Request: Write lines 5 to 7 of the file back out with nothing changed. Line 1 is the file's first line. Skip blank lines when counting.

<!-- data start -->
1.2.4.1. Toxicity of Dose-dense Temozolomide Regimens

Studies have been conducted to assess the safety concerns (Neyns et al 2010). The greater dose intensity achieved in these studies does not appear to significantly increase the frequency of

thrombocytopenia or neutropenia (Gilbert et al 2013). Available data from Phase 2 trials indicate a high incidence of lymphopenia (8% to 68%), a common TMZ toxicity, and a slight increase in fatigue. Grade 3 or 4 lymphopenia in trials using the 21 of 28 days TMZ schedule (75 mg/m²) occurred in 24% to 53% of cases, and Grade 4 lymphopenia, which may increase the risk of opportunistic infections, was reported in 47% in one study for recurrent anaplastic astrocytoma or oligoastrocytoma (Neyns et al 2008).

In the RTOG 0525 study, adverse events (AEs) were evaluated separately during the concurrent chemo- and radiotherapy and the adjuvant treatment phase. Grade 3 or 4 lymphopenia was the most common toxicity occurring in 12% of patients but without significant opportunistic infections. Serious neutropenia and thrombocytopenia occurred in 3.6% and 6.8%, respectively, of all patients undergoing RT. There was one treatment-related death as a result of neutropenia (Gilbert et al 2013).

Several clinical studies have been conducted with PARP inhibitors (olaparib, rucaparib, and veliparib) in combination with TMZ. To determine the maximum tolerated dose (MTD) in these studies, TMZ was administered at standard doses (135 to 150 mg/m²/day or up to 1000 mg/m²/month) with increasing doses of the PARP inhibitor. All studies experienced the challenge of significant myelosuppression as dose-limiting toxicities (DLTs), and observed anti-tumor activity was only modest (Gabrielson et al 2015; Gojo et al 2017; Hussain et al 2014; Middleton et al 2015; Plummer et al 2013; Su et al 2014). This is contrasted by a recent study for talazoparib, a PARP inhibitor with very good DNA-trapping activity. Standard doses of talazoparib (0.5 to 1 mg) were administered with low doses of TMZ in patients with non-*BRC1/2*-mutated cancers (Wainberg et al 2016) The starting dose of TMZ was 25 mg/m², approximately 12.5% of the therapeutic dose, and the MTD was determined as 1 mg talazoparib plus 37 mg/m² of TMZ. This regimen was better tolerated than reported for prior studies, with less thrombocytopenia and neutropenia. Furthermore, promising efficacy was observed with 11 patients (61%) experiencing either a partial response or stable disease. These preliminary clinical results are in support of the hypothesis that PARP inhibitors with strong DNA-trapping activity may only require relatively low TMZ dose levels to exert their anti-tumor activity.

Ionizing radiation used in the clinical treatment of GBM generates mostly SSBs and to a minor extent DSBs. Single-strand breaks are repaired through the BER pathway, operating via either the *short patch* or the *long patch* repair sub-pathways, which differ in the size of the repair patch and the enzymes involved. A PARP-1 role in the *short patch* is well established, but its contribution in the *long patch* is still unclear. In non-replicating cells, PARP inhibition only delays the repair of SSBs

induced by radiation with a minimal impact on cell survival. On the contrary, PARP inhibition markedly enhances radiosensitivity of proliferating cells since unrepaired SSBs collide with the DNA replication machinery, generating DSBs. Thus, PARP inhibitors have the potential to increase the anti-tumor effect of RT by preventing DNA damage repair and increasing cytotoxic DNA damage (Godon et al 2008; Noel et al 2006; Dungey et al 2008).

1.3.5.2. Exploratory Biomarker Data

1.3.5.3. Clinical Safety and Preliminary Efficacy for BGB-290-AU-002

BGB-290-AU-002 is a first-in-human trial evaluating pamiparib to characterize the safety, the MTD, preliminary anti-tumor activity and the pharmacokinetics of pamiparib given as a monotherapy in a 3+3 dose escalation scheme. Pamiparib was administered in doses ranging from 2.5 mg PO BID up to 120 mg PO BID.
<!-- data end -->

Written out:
Several clinical studies have been conducted with PARP inhibitors (olaparib, rucaparib, and veliparib) in combination with TMZ. To determine the maximum tolerated dose (MTD) in these studies, TMZ was administered at standard doses (135 to 150 mg/m²/day or up to 1000 mg/m²/month) with increasing doses of the PARP inhibitor. All studies experienced the challenge of significant myelosuppression as dose-limiting toxicities (DLTs), and observed anti-tumor activity was only modest (Gabrielson et al 2015; Gojo et al 2017; Hussain et al 2014; Middleton et al 2015; Plummer et al 2013; Su et al 2014). This is contrasted by a recent study for talazoparib, a PARP inhibitor with very good DNA-trapping activity. Standard doses of talazoparib (0.5 to 1 mg) were administered with low doses of TMZ in patients with non-*BRC1/2*-mutated cancers (Wainberg et al 2016) The starting dose of TMZ was 25 mg/m², approximately 12.5% of the therapeutic dose, and the MTD was determined as 1 mg talazoparib plus 37 mg/m² of TMZ. This regimen was better tolerated than reported for prior studies, with less thrombocytopenia and neutropenia. Furthermore, promising efficacy was observed with 11 patients (61%) experiencing either a partial response or stable disease. These preliminary clinical results are in support of the hypothesis that PARP inhibitors with strong DNA-trapping activity may only require relatively low TMZ dose levels to exert their anti-tumor activity.

Ionizing radiation used in the clinical treatment of GBM generates mostly SSBs and to a minor extent DSBs. Single-strand breaks are repaired through the BER pathway, operating via either the *short patch* or the *long patch* repair sub-pathways, which differ in the size of the repair patch and the enzymes involved. A PARP-1 role in the *short patch* is well established, but its contribution in the *long patch* is still unclear. In non-replicating cells, PARP inhibition only delays the repair of SSBs

induced by radiation with a minimal impact on cell survival. On the contrary, PARP inhibition markedly enhances radiosensitivity of proliferating cells since unrepaired SSBs collide with the DNA replication machinery, generating DSBs. Thus, PARP inhibitors have the potential to increase the anti-tumor effect of RT by preventing DNA damage repair and increasing cytotoxic DNA damage (Godon et al 2008; Noel et al 2006; Dungey et al 2008).